The Court derives the following facts from Plaintiff's EEOC charge.[18]Plaintiff filed a charge with the EEOC on July 17, 2018, alleging disability discrimination.[19] On November 8, 2018, the EEOC sent Plaintiff a right-to-sue letter, notifying him that it closed the file on the charge due to untimely filing.[20] Plaintiff filed his Complaint in the present action on January 2, 2019.

         C. Related Class Action

         Plaintiff was a member of a class action lawsuit against Defendant pending in the District of Nebraska.[21] The class action was filed on November 25, 2015 and asserts ADA claims of (1) disparate treatment, (2) disparate impact, and (3) unlawful medical inquiry based on Defendant's Fitness-for-Duty program.[22] The class members are individuals who were subjected to a fitness-for-duty examination as a result of a reportable health event within a particular time period.[23]The putative class petitioned for class certification on August 17, 2018, and certification was granted February 5, 2019.[24]

         III. Discussion

         A. Exhaustion of Administrative Remedies

          Defendant asserts that Plaintiff's claims are time-barred because he failed to exhaust administrative remedies. The ADA requires plaintiffs to exhaust their administrative remedies by filing a charge with the EEOC within 300 days of the alleged discrimination and obtain a right-to-sue letter prior to filing a complaint.[25] Plaintiff did not allege any specific dates of discrimination in either his Complaint or EEOC charge. The only date provided by Plaintiff is “February 2017, ” the date of his suicide attempt that prompted his medical leave.[26] The EEOC charge was filed on July 24, 2018. For the EEOC charge to be timely filed, the adverse employment action needed to occur after September 27, 2017. Plaintiff has alleged no adverse employment actions after February 2017. Although Plaintiff argues that it is possible that discriminatory actions took place after September 27, 2017, Plaintiff has failed to plead facts from which the Court may infer that it is plausible.[27] Accordingly, absent tolling, Plaintiff's ADA claims are time-barred. Thus, the Court must consider whether Plaintiff's claims are tolled.[28]

         1. Equitable Tolling

         The Tenth Circuit applies a strict standard when a plaintiff asserts equitable tolling: equitable tolling only applies when the defendant has actively deceived the plaintiff in such a way that the plaintiff is “lulled into inaction.”[29] To show active deception for purposes of a Rule 12(b)(6) motion, a plaintiff must plead facts that their failure to timely file “resulted from either (1) a deliberate design by the employer or (2) actions that the employer should have unmistakably understood would cause the plaintiff to delay filing a charge.”[30]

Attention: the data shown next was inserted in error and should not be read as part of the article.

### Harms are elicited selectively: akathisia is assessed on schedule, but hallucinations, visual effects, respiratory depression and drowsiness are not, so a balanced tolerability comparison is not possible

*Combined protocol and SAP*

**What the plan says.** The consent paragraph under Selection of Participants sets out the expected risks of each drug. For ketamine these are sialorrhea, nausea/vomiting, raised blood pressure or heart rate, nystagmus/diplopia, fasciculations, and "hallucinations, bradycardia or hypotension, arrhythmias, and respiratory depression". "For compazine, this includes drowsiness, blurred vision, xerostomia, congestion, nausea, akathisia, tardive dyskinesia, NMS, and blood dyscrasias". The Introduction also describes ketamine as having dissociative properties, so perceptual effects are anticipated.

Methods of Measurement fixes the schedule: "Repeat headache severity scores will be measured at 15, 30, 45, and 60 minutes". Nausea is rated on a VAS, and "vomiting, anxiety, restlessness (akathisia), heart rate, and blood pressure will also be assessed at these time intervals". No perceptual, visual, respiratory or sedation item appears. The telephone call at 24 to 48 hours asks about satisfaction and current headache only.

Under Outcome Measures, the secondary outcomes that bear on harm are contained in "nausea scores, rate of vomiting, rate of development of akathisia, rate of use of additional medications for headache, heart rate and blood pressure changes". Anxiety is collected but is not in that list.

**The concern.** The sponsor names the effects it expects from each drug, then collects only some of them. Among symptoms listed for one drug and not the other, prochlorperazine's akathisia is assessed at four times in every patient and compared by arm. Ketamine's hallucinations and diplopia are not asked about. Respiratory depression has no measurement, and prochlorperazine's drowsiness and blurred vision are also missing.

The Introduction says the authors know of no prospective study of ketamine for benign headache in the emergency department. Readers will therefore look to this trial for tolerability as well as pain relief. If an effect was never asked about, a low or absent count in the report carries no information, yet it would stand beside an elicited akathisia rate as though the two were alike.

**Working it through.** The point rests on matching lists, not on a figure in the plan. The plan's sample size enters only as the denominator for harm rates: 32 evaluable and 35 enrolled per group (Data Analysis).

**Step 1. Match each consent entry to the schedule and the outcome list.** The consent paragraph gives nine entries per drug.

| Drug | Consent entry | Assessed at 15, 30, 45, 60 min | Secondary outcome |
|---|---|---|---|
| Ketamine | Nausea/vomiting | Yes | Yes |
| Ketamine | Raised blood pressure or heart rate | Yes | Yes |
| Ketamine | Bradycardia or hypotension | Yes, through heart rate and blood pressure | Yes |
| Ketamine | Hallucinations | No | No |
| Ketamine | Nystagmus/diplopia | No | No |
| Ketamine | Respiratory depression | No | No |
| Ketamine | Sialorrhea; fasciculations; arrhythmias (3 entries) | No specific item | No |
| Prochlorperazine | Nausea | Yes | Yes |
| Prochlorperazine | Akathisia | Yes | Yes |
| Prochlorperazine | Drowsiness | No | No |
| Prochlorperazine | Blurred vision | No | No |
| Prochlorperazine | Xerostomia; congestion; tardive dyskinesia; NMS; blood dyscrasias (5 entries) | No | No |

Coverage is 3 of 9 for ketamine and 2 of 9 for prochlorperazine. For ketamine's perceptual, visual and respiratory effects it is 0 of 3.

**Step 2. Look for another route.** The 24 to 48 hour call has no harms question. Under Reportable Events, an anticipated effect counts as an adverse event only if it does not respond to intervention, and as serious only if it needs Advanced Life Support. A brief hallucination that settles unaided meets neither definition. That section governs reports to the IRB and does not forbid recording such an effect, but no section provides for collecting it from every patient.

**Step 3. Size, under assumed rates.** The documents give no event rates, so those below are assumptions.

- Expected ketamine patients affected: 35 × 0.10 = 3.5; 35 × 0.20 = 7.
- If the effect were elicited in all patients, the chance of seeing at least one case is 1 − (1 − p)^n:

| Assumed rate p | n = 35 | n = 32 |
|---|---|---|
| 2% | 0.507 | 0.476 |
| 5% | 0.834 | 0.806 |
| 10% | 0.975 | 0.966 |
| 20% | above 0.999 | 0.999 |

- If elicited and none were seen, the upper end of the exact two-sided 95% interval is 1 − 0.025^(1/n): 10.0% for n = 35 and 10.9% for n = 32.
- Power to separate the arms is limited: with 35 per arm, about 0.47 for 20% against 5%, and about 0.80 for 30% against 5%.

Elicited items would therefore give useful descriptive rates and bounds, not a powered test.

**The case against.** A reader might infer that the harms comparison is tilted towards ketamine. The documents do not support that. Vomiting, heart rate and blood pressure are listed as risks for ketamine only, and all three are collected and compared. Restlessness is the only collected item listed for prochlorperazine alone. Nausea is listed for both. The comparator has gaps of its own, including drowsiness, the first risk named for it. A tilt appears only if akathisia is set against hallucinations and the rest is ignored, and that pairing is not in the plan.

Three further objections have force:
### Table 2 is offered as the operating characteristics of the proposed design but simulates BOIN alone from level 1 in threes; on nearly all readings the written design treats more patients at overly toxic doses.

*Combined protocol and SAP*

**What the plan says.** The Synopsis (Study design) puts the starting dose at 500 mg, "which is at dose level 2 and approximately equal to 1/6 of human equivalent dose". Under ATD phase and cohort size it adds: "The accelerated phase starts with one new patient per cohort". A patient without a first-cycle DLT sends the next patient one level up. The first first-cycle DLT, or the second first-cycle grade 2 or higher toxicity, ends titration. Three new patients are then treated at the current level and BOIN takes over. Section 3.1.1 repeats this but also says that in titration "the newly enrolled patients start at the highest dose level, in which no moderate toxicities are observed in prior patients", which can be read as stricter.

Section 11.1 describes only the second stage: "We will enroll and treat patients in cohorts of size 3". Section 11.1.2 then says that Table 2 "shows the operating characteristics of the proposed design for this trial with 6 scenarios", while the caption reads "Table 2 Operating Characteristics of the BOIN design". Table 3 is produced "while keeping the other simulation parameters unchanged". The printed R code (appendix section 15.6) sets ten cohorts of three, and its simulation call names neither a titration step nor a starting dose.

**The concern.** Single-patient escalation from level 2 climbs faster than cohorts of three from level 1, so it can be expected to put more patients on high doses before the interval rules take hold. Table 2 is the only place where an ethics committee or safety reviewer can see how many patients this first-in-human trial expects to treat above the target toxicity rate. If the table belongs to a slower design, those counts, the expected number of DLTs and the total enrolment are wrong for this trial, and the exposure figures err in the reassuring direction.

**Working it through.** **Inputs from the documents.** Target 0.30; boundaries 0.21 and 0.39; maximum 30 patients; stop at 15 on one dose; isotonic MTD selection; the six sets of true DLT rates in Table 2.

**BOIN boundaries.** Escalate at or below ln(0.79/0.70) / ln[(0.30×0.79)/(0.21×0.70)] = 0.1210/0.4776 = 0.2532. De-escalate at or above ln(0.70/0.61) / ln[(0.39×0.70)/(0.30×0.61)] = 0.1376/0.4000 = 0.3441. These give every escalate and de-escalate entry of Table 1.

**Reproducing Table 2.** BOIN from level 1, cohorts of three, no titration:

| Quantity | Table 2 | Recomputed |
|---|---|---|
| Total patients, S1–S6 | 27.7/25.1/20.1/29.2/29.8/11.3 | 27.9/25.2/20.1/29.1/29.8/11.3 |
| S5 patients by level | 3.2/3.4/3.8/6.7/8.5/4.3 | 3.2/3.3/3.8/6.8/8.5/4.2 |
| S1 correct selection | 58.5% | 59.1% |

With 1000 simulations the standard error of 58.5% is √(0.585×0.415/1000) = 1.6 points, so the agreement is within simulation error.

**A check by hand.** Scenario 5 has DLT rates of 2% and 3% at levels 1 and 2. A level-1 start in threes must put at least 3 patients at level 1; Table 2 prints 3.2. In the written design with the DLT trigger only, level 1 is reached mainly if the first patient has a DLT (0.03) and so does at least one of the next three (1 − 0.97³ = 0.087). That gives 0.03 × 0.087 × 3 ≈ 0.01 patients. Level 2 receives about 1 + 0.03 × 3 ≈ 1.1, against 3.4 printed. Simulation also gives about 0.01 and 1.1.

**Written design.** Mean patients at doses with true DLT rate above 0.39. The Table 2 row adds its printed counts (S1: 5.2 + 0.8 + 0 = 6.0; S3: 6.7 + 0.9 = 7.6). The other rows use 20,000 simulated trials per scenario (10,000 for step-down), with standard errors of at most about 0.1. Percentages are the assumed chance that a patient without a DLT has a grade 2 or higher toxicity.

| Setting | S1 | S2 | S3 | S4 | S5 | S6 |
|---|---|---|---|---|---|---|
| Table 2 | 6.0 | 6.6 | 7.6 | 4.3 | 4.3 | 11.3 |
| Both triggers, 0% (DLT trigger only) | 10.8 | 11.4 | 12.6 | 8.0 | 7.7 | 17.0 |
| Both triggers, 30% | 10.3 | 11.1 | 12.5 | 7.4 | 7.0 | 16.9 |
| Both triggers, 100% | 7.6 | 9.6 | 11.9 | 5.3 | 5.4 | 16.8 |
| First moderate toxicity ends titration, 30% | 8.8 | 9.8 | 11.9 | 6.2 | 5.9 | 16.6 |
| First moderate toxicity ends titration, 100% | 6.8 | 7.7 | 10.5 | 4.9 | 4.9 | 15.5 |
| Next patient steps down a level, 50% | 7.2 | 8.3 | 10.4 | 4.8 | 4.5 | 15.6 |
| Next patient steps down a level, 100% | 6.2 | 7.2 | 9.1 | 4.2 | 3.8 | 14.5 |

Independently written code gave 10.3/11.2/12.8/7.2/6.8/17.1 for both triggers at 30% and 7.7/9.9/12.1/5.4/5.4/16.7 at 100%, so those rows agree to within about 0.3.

Plaintiff does not allege active deception by Defendant. Plaintiff points only to the fact that Defendant “told Krehbiel that he is still an employee but that he is subject to certain restrictions that it cannot currently accommodate.”[31] Plaintiff does not allege that this was a purposeful delay tactic or that Defendant should have known this action would delay Plaintiff's filing of an EEOC charge. Accordingly, Plaintiff may not rely on equitable tolling to toll the administrative exhaustion period.

         2. Class Action Tolling under American Pipe

         Alternatively, Plaintiff asserts that his claims are tolled under the principles set forth by the Supreme Court in American Pipe[32] because he was part of a putative class action at the time of Defendant's alleged discriminatory actions. The Supreme Court held in American Pipe that “the commencement of the original class suit tolls the running of the statute for all purported members of the class who make timely motions to intervene after the court has found the suit inappropriate for class status.”[33] Courts have grappled with whether class action tolling applies to plaintiffs who filed their individual suits prior to the class certification decision.[34] The Tenth Circuit follows the majority rule, which extends American Pipe tolling to plaintiffs who file individual suits prior to class certification.[35] In Boellstorff, the Tenth Circuit held that class members may “bring an individual suit during the pendency of a district court's consideration of class certification in a class action raising the same issues and thereby take advantage of the tolling effect that, under American Pipe, the class action has on the statute of limitations.”[36]Here, Plaintiff has represented to the Court that he opted out of the class action and is instead pursing this individual action.[37]